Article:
Accessible Archives

Available to libraries and individuals by subscription, this site Accessible Archives has county histories as well as old newspapers and journals. You can find most of the database’s books listed in their American County Histories collection. Once logged in, you can limit your search to a specific state and county, but not to a single book. On the search page, uncheck “Newspapers and Magazines” and “Books,” but leave “American County Histories” checked. Optionally, select a state and county.

Many county and local histories are on this huge site, available by subscription or at libraries offering Ancestry Library Edition. A global search here covers the books, but matches in them tend to rank low in your search results. It’s better to search individual county and local histories covering the places where your ancestors lived.

My great-great-grandfather Ithamar Cooley lived in Delaware County, Iowa. To find him in local histories, select All Collections from the Search tab, Iowa under Explore by Location, and Delaware under Narrow by Region. Select The History of Delaware County, Iowa in the category for Delaware Stories, Memories & Histories. You can browse pages using the links on the right, or search for a name or keyword.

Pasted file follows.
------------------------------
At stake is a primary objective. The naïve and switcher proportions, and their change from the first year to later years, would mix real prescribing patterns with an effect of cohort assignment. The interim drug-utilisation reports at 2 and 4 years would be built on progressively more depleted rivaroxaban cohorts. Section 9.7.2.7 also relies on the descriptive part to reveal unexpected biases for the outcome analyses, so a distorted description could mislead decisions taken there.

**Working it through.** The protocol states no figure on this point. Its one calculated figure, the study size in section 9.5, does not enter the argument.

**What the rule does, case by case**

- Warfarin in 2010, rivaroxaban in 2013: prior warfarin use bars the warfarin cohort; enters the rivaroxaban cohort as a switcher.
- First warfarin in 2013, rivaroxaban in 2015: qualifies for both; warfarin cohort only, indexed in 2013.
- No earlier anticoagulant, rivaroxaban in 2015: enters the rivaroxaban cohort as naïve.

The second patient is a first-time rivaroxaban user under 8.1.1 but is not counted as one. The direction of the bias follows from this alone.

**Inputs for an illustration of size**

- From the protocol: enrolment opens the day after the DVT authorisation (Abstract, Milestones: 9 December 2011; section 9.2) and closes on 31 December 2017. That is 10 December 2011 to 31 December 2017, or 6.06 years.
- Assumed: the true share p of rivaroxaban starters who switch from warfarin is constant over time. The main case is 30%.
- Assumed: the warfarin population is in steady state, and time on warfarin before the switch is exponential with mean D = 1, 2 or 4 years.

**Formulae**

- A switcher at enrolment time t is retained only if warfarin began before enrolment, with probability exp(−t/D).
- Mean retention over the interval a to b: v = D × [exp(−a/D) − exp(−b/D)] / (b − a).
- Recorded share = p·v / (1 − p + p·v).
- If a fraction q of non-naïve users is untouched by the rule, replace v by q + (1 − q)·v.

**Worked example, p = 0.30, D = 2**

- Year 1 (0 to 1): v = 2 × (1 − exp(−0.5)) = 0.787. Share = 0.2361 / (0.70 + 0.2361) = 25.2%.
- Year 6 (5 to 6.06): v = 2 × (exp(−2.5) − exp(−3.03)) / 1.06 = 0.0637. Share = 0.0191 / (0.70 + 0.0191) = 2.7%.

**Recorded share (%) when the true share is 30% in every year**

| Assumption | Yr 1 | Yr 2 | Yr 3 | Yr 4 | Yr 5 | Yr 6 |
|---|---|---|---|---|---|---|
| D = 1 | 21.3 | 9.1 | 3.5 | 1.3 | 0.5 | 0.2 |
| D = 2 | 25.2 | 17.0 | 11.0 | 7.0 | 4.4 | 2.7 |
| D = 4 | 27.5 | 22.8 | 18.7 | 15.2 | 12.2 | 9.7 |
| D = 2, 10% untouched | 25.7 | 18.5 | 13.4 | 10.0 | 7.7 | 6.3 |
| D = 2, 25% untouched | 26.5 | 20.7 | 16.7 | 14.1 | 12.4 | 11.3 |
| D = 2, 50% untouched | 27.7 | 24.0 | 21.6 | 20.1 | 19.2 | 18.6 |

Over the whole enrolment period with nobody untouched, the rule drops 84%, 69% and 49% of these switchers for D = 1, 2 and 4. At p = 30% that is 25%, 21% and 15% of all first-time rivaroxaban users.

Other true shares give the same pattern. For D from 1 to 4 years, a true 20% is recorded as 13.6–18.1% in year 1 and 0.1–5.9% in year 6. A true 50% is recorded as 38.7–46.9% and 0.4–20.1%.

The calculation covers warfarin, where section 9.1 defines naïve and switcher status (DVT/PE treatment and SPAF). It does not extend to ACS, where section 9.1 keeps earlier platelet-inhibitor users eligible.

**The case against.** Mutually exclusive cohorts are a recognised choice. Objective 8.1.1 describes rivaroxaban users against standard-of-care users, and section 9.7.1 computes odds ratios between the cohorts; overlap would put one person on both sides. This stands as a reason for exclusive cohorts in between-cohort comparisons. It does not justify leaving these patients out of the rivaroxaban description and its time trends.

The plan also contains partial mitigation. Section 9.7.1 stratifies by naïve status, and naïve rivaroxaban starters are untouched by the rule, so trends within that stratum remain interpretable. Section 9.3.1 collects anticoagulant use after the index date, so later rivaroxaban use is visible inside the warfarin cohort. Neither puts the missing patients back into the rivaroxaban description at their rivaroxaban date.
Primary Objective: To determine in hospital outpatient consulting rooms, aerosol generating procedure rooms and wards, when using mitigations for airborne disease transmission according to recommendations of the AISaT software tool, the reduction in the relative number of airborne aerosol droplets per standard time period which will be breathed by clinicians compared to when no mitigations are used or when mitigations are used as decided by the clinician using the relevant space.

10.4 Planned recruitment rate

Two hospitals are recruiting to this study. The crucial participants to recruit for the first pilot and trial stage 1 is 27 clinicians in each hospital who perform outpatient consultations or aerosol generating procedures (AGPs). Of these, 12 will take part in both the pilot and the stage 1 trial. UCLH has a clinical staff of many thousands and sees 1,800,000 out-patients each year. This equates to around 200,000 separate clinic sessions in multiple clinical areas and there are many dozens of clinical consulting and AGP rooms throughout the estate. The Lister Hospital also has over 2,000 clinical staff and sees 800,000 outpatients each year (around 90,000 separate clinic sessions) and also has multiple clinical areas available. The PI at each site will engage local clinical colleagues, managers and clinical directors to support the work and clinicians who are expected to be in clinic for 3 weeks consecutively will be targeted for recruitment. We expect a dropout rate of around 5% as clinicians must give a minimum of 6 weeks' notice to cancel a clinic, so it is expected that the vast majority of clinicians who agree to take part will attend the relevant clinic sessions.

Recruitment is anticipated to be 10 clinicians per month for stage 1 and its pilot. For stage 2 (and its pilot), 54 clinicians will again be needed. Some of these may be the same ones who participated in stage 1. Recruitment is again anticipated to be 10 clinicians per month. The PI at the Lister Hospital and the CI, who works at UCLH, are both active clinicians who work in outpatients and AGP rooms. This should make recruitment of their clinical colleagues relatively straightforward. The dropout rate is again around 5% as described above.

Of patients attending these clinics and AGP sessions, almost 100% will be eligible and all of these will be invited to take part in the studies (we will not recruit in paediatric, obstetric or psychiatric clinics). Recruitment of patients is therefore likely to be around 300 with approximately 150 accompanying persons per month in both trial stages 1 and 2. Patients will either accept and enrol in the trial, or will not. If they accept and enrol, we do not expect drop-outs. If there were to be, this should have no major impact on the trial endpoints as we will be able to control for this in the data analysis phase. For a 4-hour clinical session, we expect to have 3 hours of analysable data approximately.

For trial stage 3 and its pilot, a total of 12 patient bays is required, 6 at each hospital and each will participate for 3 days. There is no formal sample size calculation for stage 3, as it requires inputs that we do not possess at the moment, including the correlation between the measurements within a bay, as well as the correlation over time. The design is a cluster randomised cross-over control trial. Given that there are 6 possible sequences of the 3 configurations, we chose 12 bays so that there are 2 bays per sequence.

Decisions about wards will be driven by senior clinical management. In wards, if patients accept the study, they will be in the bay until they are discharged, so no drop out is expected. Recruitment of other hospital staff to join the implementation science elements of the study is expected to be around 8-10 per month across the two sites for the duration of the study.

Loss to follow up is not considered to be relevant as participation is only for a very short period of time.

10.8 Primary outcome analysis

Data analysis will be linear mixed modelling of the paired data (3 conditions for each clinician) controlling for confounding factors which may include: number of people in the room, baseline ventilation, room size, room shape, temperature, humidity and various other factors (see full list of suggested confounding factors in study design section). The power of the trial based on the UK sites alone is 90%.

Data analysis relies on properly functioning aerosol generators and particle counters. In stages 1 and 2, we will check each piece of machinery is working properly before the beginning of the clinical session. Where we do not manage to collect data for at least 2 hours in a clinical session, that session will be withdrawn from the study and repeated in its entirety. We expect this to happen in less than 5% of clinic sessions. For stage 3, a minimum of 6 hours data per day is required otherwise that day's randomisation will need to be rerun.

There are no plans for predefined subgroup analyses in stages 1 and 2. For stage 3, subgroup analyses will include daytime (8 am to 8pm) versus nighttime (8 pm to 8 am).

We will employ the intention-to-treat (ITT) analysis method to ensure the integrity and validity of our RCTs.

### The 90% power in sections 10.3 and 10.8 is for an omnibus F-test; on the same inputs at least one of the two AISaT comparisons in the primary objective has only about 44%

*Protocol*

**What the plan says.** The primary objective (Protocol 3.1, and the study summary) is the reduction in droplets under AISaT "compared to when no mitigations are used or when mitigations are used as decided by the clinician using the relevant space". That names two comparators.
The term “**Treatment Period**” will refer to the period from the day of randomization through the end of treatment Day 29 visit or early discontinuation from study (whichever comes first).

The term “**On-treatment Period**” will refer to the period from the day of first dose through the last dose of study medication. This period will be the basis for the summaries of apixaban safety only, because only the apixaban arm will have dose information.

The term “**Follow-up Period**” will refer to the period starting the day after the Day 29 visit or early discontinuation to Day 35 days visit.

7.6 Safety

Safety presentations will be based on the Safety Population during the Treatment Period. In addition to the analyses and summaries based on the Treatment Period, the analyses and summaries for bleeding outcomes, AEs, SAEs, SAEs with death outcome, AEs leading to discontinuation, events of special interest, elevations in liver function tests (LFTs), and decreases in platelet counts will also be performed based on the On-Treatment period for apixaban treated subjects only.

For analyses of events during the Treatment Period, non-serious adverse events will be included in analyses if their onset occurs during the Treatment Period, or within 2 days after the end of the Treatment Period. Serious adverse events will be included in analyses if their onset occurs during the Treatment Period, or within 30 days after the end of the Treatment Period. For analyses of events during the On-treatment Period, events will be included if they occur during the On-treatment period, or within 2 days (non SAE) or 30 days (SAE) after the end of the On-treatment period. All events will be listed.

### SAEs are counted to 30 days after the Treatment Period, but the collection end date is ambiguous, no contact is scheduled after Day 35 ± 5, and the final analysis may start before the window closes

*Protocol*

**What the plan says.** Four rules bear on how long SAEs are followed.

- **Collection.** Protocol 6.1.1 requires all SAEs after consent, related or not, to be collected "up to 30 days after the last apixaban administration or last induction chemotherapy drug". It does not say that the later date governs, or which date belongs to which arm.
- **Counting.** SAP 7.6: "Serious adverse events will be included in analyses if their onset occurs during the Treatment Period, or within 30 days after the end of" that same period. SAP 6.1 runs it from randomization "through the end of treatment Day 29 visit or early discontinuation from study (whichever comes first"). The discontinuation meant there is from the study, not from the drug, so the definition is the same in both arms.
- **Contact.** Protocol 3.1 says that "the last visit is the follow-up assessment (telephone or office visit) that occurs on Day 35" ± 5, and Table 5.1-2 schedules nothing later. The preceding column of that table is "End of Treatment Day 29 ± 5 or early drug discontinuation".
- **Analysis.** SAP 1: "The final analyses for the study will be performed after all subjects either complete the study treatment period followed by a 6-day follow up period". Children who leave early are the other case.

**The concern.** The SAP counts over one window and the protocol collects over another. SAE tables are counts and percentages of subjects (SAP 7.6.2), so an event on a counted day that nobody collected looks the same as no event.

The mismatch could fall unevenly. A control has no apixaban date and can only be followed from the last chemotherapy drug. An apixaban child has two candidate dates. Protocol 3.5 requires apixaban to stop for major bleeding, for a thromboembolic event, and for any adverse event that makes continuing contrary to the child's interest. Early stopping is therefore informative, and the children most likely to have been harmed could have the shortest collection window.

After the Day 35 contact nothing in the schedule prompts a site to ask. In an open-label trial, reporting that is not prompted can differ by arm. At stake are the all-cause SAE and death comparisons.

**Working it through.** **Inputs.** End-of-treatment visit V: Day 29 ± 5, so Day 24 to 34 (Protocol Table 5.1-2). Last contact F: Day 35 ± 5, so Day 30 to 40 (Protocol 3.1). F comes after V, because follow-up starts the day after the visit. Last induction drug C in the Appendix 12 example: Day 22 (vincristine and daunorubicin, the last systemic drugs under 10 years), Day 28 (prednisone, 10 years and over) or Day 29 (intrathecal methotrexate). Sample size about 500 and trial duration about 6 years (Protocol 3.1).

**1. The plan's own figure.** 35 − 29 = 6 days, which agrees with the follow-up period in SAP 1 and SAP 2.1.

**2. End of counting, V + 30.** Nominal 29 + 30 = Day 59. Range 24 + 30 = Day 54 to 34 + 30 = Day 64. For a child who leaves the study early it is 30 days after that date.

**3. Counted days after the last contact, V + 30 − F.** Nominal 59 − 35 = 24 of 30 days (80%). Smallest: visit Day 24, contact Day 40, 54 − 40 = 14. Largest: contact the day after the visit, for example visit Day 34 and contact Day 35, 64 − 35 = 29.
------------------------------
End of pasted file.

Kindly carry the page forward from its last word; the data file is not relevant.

In addition to the free historical records and family trees at FamilySearch, you also can search tens of thousands of family history publications including books, journals, gazetteers and published histories. Note that some books are viewable only by users at the Family History Library in Salt Lake City or a branch Family History Center.

Find books in the FamilySearch Catalog. You can search for material using a place, surname, title, keyword, or more. Under Availability, select Any for all collections, or restrict results to only those materials that you can find online or in a Family History Center. Books with digital versions available will provide a link to images under their entry’s Notes section.

When viewing page images, you can use the toolbar to zoom in or out, toggle AI-generated text, or search for a word within the book. You can also download the book as a PDF or collection of JPGs.

HeritageQuest Online